The odd bit

Once is an accident, twice is a coincidence, three times is an enemy action.

The odd bit - Once is an accident, twice is a coincidence, three times is an enemy action.

Atlantis landing: Day 2

Space shuttle Atlantis takes another attempt at trying to land. The first attempt was waved off due to bad weather at Kennedy Space Centre. KSC isn’t looking good for the second attempt either and NASA is now targetting Edwards Air Force Base in California. That’s on orbit 219 which has an opportunity for both KSC and Edwards.

Conditions at Edwards are currently looking good and the space shuttle crew has been given the go for fluid loading (= drinking lots of fluids to aid in the transition to Earth’s gravity). If given the final go, the deorbit burn would happen at 2:43pm EDT (20:43 CET) and the landing at 3:49pm EDT (21:49 CET).

  • 20:20: Atlantis is go for the deorbit burn. The burn will happen in a little over 20 minutes.
  • 20:23: Atlantis will now be positioned to perform the deorbit burn. The burn happens tail first, or retrograde, which slows Atlantis’ orbital speed with about 200 mph. That will put it the shuttle on a re-entry path.
  • 20:41: Mission Control reports a good config for the burn.
  • 20:43: The propulsion officer at Mission Control reports that the burn is in progress with the 2 engines performing normally.
  • 20:47: Deorbit burn complete!
  • 20:52: Atlantis will be repositioned from tail-first to nose-first, or prograde, for entry interface (the point where Atlantis starts to experience the first effects of Earth’s atmosphere) and re-entry.
  • 21:18: Less than one minute until entry interface.
  • 21:19: Entry interface takes place at an altitude between 125 and 130 kilometers with the orbiter more than 8000 kilometers away from the landing site. It then takes around half an hour to stop on the ground.
  • 21:36: Atlantis is on track for a landing at Edwards in 13 minutes.
  • 21:38: Atlantis is now within range of the tracking stations at Dryden, NASA’s flight research centre.
  • 21:42: And we have visual contact with Atlantis!
  • 21:47: Atlantis crew reports runway in sight.
  • 21:49: Full stop on runway 22 of Edwards AFB! Atlantis has safely landed!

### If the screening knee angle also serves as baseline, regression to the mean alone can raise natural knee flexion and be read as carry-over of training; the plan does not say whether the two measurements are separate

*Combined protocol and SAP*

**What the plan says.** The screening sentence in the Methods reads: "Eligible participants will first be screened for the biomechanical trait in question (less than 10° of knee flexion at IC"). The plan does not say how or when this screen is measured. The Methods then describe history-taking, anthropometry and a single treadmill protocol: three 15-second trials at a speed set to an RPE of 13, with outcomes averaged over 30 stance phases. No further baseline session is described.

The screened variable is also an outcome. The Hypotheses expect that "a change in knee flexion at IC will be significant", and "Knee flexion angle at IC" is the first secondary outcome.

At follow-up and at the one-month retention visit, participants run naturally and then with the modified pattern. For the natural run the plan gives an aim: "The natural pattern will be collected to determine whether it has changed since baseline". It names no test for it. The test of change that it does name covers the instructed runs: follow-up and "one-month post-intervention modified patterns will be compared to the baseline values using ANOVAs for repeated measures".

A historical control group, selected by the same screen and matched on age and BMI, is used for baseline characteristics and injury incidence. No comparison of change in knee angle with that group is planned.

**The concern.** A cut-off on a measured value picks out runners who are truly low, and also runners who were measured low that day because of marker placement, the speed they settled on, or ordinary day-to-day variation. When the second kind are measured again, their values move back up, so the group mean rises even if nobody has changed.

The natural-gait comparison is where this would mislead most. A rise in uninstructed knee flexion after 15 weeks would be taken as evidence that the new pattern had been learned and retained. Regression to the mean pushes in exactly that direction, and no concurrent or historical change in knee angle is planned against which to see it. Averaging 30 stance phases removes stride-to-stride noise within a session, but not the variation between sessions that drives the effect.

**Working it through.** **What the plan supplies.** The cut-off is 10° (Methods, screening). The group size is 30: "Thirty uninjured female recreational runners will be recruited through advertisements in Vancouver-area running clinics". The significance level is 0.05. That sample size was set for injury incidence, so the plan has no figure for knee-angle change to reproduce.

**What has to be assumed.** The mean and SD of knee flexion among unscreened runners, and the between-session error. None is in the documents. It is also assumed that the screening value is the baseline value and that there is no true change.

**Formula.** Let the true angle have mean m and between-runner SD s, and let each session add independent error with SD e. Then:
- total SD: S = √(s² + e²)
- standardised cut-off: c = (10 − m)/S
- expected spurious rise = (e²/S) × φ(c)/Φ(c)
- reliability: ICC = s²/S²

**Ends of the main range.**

STS-117 was the 118th space shuttle flight and this landing was the 51st at Edwards.

The Atlantis crew will now go through post-flight checklists before leaving the orbiter. The orbiter needs to be flown back to KSC for post-flight processing. A ferry flight on top of a Boeing 747 could take place after 7 days.

Atlantis landing delayed

Space shuttle Atlantis was scheduled to land at Kennedy Space Centre today. The first attempt on orbit 202 at 1:55pm EDT and the second attempt on orbit 203 at 3:30pm EDT have both been waved-off due to bad weather above the shuttle landing facility.

There will be four opportunities tomorrow: two at Kennedy (orbit 218 @ 2:16pm and orbit 219 @ 3:51pm EDT) and two at Edwards Air Force Base in California (orbit 220 @ 5:21pm and orbit 221 @ 6:56pm). For those in Europe, that’s 20:16, 21:51, 23:21 and 0:56 CET. There are also opportunities available on Saturday.

Kennedy is the preferred landing site for several reasons. If the shuttle lands at Edwards, it needs to go on a piggyback ride on top of a Boeing 747 to bring it back to Kennedy. That flight can only happen when the weather is good and even then it’s still a big risk. Such a flight is not only risky, but also expensive. Landing at Edwards also means it’ll take longer before the post-flight processing can begin. To summarise, landing at Kennedy is less risky, cheaper and faster to get the orbiter back in ready state.

The fans and the curious can watch the landing on NASA TV.

Windows Vista: Long delay when switching songs in media player